But what of those birds that lay their eggs on bare earth? When you turn the moon is the color of ice melting into black soil, the horizon limned with it and you know that the cold, blue-fired liquid will sink into the tops of the mountains and into the forest’s many throats, channeled through branches and mycelia and finally into the million warm and ancient hearts sitting deep down in things. You know that the nightjars lay their eggs for love and love only, that without hope there is at least love in the darkness, that gamble against all odds that the eggs not be dashed apart by some passing behemoth.
And you can only cradle your lost cause for love, loving wild and desperate in the face of that determined destitution—loving as one can only love in free plummet to doom and freed maybe at last of doom in the only way possible: through loving. Loving organized. Loving aimed at that horizon, dead reckoning by the stars.
Emergency action would be unmistakeable. On the political right it might look like a Universal Basic Income; a very swift end to all fossil fuel subsidies; a lunar landing-scale investment in zero carbon technology; pushing for legal rights for nature in international negotiations; and hundreds of billions invested in new forests, rewilding and high-yield organic farming. More attractive to the left might be a four day week; sweeping tax reforms to incentivise clean tech and make fossil fuels history; climate reparations for the global south; nationalising and then investing hundreds of billions in clean, efficient, accessible and ubiquitous public transport; and guaranteed, subsidised retraining for everyone in fossil-fuel based jobs. These would represent a start. They’re old ideas.
After that we could look for new ones: a primary National Curriculum based on the permaculture principles; a moratorium on all moving-image advertising by for-profit companies; a lending library on every estate where you can borrow things you no longer need to own like tools, camping gear, private vehicles and barbecues; a ban on the private ownership of media outlets; a gradual, universal jubilee – the cancellation of all debts…
What they found was that the mice with very specific defects of mitochondrial energy production experienced profound deleterious effects from the level of the cell all the way through to the entire organism. Their organs, their axes, and the entire mouse failed to adapt to the insult of restraint stress if the right defect in energy production was introduced. Some were more deleterious than others, but the overall point stands: if you can’t produce energy under stress, whether it’s psychological or physical materialist in its nature, you fail to adapt down to the level of your lived biology.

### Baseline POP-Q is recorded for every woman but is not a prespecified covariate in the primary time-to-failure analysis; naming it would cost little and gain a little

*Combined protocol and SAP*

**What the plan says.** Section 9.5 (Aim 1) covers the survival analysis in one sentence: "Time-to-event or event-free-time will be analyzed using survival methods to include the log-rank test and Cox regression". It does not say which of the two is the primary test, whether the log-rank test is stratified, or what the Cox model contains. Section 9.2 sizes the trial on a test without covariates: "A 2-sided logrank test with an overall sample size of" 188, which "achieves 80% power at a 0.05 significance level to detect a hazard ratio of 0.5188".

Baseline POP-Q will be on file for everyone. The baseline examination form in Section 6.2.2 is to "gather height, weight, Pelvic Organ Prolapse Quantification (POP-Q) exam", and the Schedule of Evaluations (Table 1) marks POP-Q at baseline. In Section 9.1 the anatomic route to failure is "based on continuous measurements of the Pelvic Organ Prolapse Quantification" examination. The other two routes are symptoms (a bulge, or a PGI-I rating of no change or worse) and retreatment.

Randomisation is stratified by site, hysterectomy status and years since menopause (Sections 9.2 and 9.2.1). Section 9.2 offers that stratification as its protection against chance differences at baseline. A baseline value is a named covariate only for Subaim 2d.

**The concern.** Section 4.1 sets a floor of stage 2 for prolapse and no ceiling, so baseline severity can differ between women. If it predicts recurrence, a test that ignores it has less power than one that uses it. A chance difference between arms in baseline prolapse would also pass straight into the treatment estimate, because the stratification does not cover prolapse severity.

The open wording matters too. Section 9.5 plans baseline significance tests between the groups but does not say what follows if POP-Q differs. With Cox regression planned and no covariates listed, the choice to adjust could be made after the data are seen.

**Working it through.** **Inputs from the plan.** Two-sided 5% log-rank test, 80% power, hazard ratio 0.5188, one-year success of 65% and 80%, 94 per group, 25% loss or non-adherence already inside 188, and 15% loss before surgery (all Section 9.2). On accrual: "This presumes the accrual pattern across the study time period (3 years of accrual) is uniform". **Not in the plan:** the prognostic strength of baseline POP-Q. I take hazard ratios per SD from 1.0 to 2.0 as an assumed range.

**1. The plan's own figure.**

In my speculations, though this hasn’t been shown to be the case in humans yet, there is no reason to suspect that our own responses to psychological stress aren’t mitigated in the same or similar ways, and modern life in bureaucratic, systematic civilizations is one long constant stressor of domination that strips people of their autonomy. I think on a near societal scale we are experiencing learned helplessness from chronic psychological stress, and the people who have successfully evaded state control to self-determine their circumstances not only have a desire to do so, they also have real, material, physiological advantages, if the story I’ve woven together makes sense.
The notion of the inexistence of man, that we are mere simulacrum of an alien mind, that our lives are but the tributary flow of a malevolent thought would in the tradition of religious iconoclasts be a foolish rebirth of ancient gnostic thought as if the world were the dramatic stage of some elder monstrosity, a demiurgic entity full of blind urges whose creation is a catastrophe – a kenosis, a vastation of immanent oblivion. But this would be wrong, a false estimation of ET’s work. No. He was no latter day Gnostic. His thought is closer to an alien incursion from the future, an artificial thought from some machinic world neither transcendent or parallel to our own, but rather our own world and thought known through an unknowing and non-knowledge, an immanent exploration of the Great Outdoors of our own forgotten reality. For it is us who are the fakes, the lost ones wandering in the maze of an illusory order of our own making. Long ago we built up and constructed this false order to hide from ourselves the very monstrosity of our own hideous life. We are the ones who created this counter-world, a utopia of pain and endless labyrinth of death based on our disgusting need to survive.